The primary problems of lineage, inheritance, and girls being treated as paraya dhan need to be addressed. The Hindu Succession (Amendment) Act, 2005 gives women equal rights of inheritance of land and property. This empowers the women economically and treats daughters as equal financial providers. Second, sons are no more providing for the parents during their old age. Sons are moving out of their ancestral homes, are staying away from their parents and are starting families of their own. Parents of sons are also not assured of constant personal care from their sons in their old age. Now in such a context, it does not matter if the parents have sons or daughters: they are going to stay away anyway due to a variety of reasons and they will be playing roughly equal roles when their parents need them. Third, the concept of a patrilineal society needs to be done away with. The very notion that a daughter would be part of another family after marriage should be erased. Daughters, not just sons, can also be considered as legitimate descendants. The children of the daughter need not be thought of as children of another family. In the United States of America, a child can take the surname of either parent. Though it is not a norm here in India, the government is not stopping us from doing so. Now with respect to dowry, young men need to be sensitised about the issue. They need to be told that the fact that they are proud to have a ‘market value’ is detestable. They need to be taught that it is unethical to think of dowry as an opportunity for instant money. Traditionally, parents of the girl perform her wedding and bear all the expenses. This has to change. Parents of the boy should also shoulder the burden of performing the wedding and share the expenses with the parents of the girl; it is after all the wedding of their son, what is the shame in bearing the expenses of their own son’s wedding? Better still, the boy and the girl should be made accountable for the expenses incurred. It their own wedding, why make their parents shoulder the entire responsibility for the expenditure? The fundamental assumptions which would make these changes work are that the urban, educated middle class are liberal in their mindsets, love their sons and daughters roughly equally, and have inflated egos. By hitting on their egos, by enquiring about their capability to fund their own son’s wedding, these changes can be driven home.
It would too naive to think that by making these changes, we would quickly achieve a healthier sex ratio. These changes are easier said than done, because they are too radical. Even the urban, educated, middle class would find it difficult to digest and assimilate these changes because the existing norms have been around for centuries. Small successes should be celebrated and propagated. It would take years for these changes to provide material results. Eventually, when these changes produce results, one cannot rest because these changes will still have to trickle down among the rural and poorer sections of the society. For India to be an economic superpower, all sections of the society should have a healthy sex ratio within their communities. It is a long and arduous journey ahead.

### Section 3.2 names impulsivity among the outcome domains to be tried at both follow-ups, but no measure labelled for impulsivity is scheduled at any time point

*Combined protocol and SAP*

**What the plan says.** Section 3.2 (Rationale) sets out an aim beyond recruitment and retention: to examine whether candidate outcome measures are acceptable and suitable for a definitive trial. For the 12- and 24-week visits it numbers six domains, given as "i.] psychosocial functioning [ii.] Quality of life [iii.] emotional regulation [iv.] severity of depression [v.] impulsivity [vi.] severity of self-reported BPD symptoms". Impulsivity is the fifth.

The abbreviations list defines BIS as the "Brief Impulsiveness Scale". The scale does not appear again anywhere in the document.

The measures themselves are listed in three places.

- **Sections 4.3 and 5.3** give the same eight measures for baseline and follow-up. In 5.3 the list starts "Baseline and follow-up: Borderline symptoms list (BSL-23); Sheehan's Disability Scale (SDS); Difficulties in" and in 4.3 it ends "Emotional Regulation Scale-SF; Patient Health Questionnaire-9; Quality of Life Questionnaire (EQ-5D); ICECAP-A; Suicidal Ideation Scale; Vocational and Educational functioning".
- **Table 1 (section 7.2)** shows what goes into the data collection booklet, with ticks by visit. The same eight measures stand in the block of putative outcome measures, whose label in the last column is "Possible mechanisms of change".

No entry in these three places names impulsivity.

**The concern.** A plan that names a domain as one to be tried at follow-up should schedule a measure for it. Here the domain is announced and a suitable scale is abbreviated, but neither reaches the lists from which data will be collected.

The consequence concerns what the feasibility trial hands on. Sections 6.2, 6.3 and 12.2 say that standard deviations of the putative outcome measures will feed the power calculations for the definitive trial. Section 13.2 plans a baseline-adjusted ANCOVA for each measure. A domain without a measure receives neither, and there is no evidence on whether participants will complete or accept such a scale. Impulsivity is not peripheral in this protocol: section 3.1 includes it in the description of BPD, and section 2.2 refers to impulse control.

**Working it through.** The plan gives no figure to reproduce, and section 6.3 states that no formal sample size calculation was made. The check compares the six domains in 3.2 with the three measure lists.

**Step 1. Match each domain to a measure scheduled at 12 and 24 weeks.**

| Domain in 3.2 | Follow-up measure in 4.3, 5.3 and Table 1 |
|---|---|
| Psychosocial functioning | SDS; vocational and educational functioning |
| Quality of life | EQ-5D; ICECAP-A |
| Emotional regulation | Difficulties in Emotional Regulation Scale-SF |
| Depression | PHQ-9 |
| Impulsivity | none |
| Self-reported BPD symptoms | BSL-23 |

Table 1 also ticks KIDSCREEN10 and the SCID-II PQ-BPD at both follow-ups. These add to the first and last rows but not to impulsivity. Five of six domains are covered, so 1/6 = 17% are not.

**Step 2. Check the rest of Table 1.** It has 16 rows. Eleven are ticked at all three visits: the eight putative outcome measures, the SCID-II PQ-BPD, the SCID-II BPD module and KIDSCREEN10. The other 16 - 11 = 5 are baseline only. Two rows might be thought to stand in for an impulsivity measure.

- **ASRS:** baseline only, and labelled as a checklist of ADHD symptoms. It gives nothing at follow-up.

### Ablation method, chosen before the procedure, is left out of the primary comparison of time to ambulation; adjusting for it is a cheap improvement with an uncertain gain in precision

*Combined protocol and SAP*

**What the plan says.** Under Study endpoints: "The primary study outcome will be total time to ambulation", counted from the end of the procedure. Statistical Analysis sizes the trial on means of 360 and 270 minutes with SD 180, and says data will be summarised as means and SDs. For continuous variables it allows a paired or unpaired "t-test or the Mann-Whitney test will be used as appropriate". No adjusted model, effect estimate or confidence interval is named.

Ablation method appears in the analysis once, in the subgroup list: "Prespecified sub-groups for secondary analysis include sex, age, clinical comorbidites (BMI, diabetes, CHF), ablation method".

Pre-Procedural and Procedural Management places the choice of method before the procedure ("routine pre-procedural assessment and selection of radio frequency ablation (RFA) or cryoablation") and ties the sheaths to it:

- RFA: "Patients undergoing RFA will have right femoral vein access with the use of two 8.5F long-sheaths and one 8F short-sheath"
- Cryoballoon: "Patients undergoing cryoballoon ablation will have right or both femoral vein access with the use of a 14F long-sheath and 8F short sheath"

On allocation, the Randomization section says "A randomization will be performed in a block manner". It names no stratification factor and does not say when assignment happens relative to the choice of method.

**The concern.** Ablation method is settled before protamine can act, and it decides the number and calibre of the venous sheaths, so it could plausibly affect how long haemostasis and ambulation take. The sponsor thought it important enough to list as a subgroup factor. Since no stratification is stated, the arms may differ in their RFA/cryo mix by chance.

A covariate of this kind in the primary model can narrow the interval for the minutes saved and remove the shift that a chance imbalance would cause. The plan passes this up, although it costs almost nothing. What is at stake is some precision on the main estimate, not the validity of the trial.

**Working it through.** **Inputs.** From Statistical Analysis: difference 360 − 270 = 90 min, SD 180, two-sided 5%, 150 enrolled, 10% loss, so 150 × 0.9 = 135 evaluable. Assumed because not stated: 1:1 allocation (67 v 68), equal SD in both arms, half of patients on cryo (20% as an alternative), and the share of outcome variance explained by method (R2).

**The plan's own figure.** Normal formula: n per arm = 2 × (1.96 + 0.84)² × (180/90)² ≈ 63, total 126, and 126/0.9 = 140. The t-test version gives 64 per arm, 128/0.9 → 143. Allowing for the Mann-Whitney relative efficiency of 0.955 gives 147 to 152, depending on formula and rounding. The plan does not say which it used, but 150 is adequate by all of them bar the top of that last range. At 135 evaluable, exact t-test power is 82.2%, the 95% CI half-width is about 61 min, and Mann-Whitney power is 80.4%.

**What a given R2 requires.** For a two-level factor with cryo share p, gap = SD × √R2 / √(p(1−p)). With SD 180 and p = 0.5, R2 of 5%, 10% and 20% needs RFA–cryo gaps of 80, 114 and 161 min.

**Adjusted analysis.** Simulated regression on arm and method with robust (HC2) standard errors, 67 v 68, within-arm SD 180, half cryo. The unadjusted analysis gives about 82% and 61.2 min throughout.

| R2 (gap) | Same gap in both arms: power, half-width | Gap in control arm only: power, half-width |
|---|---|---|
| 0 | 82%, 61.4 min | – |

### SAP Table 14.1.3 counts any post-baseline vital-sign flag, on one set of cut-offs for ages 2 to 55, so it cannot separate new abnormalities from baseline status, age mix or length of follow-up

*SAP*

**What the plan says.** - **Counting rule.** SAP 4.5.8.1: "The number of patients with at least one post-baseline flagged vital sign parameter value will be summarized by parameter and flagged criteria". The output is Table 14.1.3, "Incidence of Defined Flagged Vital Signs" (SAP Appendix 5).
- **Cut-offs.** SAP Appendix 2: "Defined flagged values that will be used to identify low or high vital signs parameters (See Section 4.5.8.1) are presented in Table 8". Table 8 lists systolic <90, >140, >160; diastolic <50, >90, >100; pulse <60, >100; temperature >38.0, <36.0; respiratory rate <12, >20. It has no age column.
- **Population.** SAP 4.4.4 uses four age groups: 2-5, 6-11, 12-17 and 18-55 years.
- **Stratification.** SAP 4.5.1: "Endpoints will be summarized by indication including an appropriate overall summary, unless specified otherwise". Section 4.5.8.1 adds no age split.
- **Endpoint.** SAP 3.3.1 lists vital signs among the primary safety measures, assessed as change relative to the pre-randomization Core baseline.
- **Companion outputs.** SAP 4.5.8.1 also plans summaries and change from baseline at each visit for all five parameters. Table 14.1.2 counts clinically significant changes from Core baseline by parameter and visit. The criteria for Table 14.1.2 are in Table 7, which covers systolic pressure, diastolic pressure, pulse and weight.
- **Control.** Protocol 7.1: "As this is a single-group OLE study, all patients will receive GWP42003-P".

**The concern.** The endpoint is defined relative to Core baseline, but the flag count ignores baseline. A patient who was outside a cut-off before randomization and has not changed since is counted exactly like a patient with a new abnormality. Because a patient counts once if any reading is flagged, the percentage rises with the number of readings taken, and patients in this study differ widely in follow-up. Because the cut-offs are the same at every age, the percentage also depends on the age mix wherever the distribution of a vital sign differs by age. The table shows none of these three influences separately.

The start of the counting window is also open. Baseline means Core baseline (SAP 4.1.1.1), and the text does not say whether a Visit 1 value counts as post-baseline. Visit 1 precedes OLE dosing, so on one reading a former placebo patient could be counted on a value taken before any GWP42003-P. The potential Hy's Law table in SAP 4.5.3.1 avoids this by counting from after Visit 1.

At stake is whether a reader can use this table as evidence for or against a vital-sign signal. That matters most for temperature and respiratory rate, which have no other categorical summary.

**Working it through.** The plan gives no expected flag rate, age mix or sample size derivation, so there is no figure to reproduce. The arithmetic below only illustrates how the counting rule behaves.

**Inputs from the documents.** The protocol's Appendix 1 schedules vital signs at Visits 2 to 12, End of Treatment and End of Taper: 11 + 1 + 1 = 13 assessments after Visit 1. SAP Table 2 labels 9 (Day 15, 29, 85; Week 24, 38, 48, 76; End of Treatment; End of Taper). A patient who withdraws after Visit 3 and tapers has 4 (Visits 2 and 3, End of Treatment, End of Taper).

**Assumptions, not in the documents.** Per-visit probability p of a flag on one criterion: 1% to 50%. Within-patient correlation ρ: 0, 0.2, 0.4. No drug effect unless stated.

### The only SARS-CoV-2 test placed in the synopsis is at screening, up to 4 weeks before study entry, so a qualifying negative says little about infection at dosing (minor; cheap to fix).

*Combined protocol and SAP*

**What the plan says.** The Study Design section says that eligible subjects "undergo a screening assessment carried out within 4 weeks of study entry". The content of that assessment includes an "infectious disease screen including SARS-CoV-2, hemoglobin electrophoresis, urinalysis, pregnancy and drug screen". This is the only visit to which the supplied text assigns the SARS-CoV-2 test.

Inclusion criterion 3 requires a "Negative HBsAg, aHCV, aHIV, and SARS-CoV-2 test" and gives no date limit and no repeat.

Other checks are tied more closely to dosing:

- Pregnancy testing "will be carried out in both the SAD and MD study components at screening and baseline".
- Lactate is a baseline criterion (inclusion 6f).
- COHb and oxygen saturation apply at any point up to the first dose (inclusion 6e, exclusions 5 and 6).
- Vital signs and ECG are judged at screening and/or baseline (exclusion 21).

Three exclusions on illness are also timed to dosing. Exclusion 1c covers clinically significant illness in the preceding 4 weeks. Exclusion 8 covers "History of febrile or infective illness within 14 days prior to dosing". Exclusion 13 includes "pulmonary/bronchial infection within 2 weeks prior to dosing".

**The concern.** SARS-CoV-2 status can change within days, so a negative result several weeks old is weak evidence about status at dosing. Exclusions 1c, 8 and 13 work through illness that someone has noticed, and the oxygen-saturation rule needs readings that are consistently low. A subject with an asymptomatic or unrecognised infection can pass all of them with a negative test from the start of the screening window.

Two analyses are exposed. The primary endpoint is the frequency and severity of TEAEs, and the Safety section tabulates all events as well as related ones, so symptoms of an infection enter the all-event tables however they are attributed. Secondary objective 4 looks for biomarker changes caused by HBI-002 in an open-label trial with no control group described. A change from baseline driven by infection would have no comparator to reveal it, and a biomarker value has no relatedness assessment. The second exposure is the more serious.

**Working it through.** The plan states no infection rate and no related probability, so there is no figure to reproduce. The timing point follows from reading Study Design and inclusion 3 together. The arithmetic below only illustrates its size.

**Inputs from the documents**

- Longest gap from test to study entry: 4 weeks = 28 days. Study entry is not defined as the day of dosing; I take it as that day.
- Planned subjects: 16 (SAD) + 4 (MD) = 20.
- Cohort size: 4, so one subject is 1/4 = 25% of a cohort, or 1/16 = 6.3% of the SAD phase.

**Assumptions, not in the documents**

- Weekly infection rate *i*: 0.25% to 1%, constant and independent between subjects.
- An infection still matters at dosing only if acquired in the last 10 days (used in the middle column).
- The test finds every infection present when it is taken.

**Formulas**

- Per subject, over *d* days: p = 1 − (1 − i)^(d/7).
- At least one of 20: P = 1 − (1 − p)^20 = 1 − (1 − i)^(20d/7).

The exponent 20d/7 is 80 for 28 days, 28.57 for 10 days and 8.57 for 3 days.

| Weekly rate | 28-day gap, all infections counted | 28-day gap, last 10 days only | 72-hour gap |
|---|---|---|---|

(I have quoted references for most of the facts, results of a survey or study, and certain opinions by authors like Banashri Savanoor and Kalpana Sharma stated in this article. Everything else is either a culmination of my readings on the subject or purely my personal opinion. I shared my ideas on this subject with my colleagues where I worked and they appreciated them. Their feedback was that these ideas are logical, but making it practical would be very difficult.)
I have drawn such a conclusion from my personal experience. I hail from Hyderbad, and it is common knowledge that certain communities like the Reddys, and the Gouds are known for their exorbitant dowries. The talk of a ‘market value’ for men started during my college days. It was one of the most discussed topics in most circles. When I graduated and started working in Mumbai, there was a small Telugu community within the workplace, and I was shocked to hear the term ‘market value’, again; among older men. The very notion of a human being, man or woman; being treated like a commodity enrages me. I have been reading up on this topic from quite a long time and has become close to my heart. That is why I have chosen this topic.
My views on the bias against the girl child and the PNDT are a culmination of my readings on the subject. Facts and advertisements for the clinics have been taken from PC-PNDT Handbook for the public, http://pndt.gov.in/index2.asp?slid=6HYPERLINK “http://pndt.gov.in/index2.asp?slid=6&sublinkid=58″&HYPERLINK “http://pndt.gov.in/index2.asp?slid=6&sublinkid=58″sublinkid=58 . The views on the government are entirely personal.